Linda: So that’s an example of how we move … there’s a story like that with every subculture we’ve ever been part of … where Frank stands up for something he believes in and it crosses a line for the rest of the people. So, in terms of the archiving, Mikee and I realized at a certain point that we basically have archived the small press during a period of time because we put out a zine. We have a pretty good archive of poets. We had a radio show online, one of the first ones.
Mikee: In the 1990s until 2010 or something like that.
Linda: We had DJs recording shows from all over the world and sending them to us, and that’s a fraction …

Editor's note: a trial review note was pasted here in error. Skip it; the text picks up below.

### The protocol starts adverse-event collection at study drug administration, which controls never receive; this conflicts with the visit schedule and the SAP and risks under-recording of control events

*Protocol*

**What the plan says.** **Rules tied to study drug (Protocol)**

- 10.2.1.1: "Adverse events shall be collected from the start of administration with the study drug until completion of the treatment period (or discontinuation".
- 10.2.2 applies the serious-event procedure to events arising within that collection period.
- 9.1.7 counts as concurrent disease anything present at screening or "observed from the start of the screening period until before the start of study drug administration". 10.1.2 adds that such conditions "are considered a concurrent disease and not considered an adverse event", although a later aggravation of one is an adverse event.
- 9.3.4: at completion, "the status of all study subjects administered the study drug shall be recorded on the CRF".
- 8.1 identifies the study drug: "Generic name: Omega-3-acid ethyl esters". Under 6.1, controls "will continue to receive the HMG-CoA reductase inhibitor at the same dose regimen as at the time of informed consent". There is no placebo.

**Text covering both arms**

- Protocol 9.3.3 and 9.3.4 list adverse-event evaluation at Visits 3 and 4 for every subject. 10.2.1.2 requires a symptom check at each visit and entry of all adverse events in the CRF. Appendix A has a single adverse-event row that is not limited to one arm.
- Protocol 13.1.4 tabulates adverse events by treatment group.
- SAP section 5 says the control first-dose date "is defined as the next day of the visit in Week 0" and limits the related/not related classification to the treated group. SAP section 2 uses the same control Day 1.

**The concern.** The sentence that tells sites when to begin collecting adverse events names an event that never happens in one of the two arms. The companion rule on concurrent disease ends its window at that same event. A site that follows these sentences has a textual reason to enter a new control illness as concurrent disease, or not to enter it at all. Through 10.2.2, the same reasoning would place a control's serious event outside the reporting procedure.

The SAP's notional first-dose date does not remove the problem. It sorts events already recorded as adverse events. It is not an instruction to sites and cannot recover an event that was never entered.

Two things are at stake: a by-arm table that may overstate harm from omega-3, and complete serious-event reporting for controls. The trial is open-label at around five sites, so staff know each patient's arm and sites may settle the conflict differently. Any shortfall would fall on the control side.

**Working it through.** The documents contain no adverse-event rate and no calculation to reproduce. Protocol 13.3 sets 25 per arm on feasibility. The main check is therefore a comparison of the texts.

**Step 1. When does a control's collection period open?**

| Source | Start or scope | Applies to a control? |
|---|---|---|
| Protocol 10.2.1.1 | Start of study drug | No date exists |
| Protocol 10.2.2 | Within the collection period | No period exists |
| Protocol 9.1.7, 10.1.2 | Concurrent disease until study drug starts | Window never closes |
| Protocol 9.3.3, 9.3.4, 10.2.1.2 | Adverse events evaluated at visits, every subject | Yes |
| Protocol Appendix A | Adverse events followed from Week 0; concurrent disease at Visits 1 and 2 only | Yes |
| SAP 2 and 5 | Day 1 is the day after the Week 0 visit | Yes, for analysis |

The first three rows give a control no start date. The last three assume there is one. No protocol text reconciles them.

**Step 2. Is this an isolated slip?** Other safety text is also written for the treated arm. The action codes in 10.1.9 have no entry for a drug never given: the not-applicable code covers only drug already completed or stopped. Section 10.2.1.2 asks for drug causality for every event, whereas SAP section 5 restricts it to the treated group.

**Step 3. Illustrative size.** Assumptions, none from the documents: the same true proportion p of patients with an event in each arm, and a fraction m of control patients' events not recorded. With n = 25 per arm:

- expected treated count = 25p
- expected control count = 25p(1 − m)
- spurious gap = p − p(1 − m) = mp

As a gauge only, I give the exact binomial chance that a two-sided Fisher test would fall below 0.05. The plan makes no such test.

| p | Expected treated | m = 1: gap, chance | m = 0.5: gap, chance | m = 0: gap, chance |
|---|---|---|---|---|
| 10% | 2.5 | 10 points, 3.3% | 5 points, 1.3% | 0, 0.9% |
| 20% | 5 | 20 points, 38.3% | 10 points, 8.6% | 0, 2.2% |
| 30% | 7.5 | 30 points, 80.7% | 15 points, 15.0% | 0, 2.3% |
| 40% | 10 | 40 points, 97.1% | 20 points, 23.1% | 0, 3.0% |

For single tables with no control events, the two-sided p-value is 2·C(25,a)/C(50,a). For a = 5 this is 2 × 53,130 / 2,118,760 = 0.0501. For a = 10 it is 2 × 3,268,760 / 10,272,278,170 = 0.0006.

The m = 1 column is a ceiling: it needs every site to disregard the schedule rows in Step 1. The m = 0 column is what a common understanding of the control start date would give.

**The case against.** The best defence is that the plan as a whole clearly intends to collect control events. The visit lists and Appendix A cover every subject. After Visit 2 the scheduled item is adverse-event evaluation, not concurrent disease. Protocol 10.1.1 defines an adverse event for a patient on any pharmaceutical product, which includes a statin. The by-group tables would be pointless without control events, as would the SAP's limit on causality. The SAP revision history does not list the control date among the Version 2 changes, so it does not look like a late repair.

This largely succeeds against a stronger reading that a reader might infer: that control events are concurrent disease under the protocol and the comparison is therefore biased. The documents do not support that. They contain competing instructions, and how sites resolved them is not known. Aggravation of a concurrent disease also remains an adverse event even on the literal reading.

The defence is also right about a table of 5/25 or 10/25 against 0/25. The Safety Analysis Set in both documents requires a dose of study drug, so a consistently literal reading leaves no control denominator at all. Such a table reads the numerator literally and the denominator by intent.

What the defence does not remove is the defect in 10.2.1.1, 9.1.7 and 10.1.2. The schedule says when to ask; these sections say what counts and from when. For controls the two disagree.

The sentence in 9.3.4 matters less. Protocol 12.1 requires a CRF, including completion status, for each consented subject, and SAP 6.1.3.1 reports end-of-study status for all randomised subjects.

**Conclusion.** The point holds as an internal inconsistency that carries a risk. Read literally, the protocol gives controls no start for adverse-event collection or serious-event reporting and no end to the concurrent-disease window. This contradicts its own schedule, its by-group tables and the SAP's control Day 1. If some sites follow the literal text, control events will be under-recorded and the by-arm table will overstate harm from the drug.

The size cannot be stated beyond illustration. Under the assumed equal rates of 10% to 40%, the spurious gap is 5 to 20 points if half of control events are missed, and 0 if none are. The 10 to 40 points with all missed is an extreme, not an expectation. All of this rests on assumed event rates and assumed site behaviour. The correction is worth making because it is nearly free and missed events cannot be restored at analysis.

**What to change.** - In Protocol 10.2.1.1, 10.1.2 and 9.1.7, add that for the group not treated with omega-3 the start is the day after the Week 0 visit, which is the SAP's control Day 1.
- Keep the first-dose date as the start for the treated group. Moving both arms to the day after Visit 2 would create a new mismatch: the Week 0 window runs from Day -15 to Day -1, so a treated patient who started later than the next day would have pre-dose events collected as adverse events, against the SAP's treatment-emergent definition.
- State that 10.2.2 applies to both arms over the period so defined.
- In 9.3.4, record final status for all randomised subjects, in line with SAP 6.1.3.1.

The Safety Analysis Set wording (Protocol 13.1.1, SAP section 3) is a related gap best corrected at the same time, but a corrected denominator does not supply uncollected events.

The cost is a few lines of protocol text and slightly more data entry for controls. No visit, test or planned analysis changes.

Mikee: We have hundreds of cassette tapes and all kinds of things.
Linda: So we feel obligated and a responsibility to find good homes for all that stuff. So, that’s what we do! (laughs)
Linda: And taking opportunities like this, Chuck, that you gave us, to let people … put out, you know, Frank!
Chuck: That’s fantastic!
Ends @ 39:00